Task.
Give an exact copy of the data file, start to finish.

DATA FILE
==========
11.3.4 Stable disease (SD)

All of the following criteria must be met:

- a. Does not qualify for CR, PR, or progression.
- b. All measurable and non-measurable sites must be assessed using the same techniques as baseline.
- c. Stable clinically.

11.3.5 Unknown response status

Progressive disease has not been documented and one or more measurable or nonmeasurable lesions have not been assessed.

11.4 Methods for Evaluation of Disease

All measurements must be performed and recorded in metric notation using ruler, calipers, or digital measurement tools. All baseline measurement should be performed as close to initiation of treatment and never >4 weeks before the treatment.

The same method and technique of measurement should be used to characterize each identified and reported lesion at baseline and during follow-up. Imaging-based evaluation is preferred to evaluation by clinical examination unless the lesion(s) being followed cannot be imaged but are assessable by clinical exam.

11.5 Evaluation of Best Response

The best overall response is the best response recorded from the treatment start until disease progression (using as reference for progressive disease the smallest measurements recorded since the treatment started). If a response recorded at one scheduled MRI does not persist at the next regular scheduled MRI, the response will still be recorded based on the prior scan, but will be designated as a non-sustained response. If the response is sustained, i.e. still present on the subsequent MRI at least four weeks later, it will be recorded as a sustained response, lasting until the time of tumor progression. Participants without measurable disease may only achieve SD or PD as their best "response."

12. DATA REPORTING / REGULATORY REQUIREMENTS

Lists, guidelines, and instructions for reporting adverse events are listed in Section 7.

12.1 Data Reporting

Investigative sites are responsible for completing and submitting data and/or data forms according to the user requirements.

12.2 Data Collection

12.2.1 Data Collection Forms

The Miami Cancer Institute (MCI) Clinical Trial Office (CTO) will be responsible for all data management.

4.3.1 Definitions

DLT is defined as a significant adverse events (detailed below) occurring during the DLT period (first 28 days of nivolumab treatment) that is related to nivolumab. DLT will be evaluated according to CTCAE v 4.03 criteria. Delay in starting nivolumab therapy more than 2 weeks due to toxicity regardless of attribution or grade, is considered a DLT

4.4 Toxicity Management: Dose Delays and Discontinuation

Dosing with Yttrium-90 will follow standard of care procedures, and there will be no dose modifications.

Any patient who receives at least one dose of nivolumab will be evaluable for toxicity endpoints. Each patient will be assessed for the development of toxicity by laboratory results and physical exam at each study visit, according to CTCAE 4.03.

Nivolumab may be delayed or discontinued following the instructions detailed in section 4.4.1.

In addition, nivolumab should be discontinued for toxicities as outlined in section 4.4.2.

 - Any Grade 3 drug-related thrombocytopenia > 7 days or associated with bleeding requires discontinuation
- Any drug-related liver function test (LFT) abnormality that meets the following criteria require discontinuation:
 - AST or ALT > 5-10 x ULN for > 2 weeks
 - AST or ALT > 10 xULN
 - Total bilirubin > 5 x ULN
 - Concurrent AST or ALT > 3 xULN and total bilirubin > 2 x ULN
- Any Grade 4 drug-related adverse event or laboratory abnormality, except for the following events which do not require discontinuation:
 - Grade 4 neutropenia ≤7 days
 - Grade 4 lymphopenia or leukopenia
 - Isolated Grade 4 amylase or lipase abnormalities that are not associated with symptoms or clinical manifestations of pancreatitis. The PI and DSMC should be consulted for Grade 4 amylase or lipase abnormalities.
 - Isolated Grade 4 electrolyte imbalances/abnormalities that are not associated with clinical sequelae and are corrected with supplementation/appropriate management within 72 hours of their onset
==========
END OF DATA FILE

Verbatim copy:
11.3.4 Stable disease (SD)

All of the following criteria must be met:

- a. Does not qualify for CR, PR, or progression.
- b. All measurable and non-measurable sites must be assessed using the same techniques as baseline.
- c. Stable clinically.

11.3.5 Unknown response status

Progressive disease has not been documented and one or more measurable or nonmeasurable lesions have not been assessed.

11.4 Methods for Evaluation of Disease

All measurements must be performed and recorded in metric notation using ruler, calipers, or digital measurement tools. All baseline measurement should be performed as close to initiation of treatment and never >4 weeks before the treatment.

The same method and technique of measurement should be used to characterize each identified and reported lesion at baseline and during follow-up. Imaging-based evaluation is preferred to evaluation by clinical examination unless the lesion(s) being followed cannot be imaged but are assessable by clinical exam.

11.5 Evaluation of Best Response

The best overall response is the best response recorded from the treatment start until disease progression (using as reference for progressive disease the smallest measurements recorded since the treatment started). If a response recorded at one scheduled MRI does not persist at the next regular scheduled MRI, the response will still be recorded based on the prior scan, but will be designated as a non-sustained response. If the response is sustained, i.e. still present on the subsequent MRI at least four weeks later, it will be recorded as a sustained response, lasting until the time of tumor progression. Participants without measurable disease may only achieve SD or PD as their best "response."

12. DATA REPORTING / REGULATORY REQUIREMENTS

Lists, guidelines, and instructions for reporting adverse events are listed in Section 7.

12.1 Data Reporting

Investigative sites are responsible for completing and submitting data and/or data forms according to the user requirements.

12.2 Data Collection

12.2.1 Data Collection Forms

The Miami Cancer Institute (MCI) Clinical Trial Office (CTO) will be responsible for all data management.

4.3.1 Definitions

DLT is defined as a significant adverse events (detailed below) occurring during the DLT period (first 28 days of nivolumab treatment) that is related to nivolumab. DLT will be evaluated according to CTCAE v 4.03 criteria. Delay in starting nivolumab therapy more than 2 weeks due to toxicity regardless of attribution or grade, is considered a DLT

4.4 Toxicity Management: Dose Delays and Discontinuation

Dosing with Yttrium-90 will follow standard of care procedures, and there will be no dose modifications.

Any patient who receives at least one dose of nivolumab will be evaluable for toxicity endpoints. Each patient will be assessed for the development of toxicity by laboratory results and physical exam at each study visit, according to CTCAE 4.03.

Nivolumab may be delayed or discontinued following the instructions detailed in section 4.4.1.

In addition, nivolumab should be discontinued for toxicities as outlined in section 4.4.2.

 - Any Grade 3 drug-related thrombocytopenia > 7 days or associated with bleeding requires discontinuation
- Any drug-related liver function test (LFT) abnormality that meets the following criteria require discontinuation:
 - AST or ALT > 5-10 x ULN for > 2 weeks
 - AST or ALT > 10 xULN
 - Total bilirubin > 5 x ULN
 - Concurrent AST or ALT > 3 xULN and total bilirubin > 2 x ULN
- Any Grade 4 drug-related adverse event or laboratory abnormality, except for the following events which do not require discontinuation:
 - Grade 4 neutropenia ≤7 days
 - Grade 4 lymphopenia or leukopenia
 - Isolated Grade 4 amylase or lipase abnormalities that are not associated with symptoms or clinical manifestations of pancreatitis. The PI and DSMC should be consulted for Grade 4 amylase or lipase abnormalities.
 - Isolated Grade 4 electrolyte imbalances/abnormalities that are not associated with clinical sequelae and are corrected with supplementation/appropriate management within 72 hours of their onset